Plans as a coping mechanism
New plans free the brain from anxiety. For our mental health, it’s important to be able, especially in these strange days, after many others of pandemonium, to be able to focus on the most important things in our lives.
Planning activities that do something other than sustain panic can help counteract stress before it occurs. So, we want proactive coping, i.e., forward thinking, anticipation of plans needed to deal with potential hardships or simply positive plans (trips, holidays, manicure or beauty appointments, positive happenings and actions).
Thoughts to be directed towards making plans. Scheduling events to happen is, in itself, an acknowledgement that there will be an essentially good future. Actually, writing a future plan in the diary is a powerful statement with a positive essence that brings worthwhile mental and emotional benefits, even if the plans themselves do not have an exact date of occurrence. Acknowledging the things or activities you intend to experience is anticipation with a powerful calming effect on inner turmoil. In crisis situations where panic may occur, the above also serve to create emotional connection. I constantly encourage people not to look at things linearly, one-way, but to put them in circuit and through their self, not only through mind and reason.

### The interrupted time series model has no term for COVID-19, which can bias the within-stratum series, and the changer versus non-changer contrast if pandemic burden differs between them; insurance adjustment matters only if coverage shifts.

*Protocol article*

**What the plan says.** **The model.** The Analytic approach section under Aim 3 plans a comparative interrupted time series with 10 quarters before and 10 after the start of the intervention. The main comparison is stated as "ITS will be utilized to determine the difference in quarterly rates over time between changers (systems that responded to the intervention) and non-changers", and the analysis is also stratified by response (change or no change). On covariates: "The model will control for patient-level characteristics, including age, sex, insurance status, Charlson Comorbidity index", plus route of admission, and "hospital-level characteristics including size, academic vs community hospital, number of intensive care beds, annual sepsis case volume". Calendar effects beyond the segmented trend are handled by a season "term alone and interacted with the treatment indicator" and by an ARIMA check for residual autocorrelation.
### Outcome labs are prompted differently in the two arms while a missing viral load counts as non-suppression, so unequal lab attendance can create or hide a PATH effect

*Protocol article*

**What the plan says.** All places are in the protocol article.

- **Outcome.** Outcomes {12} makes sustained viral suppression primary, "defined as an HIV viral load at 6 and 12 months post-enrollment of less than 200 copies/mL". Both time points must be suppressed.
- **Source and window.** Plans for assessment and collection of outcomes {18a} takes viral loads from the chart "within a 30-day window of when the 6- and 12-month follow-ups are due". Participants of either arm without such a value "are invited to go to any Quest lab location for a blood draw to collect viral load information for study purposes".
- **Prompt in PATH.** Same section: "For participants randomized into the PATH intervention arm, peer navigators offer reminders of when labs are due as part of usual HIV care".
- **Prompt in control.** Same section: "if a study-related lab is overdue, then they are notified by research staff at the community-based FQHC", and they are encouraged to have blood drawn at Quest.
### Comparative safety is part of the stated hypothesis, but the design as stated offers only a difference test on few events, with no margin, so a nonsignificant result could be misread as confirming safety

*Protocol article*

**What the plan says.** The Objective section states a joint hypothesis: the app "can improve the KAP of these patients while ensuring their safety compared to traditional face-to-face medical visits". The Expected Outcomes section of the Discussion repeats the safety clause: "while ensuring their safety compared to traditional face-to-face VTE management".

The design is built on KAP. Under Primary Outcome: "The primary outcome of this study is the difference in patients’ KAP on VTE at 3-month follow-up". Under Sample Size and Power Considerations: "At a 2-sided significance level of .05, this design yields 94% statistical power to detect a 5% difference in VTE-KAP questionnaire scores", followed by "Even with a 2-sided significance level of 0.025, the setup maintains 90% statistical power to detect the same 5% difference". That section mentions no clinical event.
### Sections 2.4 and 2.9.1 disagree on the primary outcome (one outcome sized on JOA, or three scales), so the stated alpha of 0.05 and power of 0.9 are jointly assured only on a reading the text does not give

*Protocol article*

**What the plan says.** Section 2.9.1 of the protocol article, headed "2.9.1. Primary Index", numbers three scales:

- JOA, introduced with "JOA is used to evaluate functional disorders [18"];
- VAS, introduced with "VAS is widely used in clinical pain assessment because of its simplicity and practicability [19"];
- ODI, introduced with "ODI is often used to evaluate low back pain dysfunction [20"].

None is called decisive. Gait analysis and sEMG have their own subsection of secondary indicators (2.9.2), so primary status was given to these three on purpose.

So, it’s not enough to just rationally explain what’s happening to us, but we need, as human beings, to also CONSUME states with intense emotions. In panic, the state of imminence and acute fear that something bad/serious might happen to us is very intense and overwhelming.
For this reason, the more connected we are to each other, the more real we perceive the feeling of safety, not fear.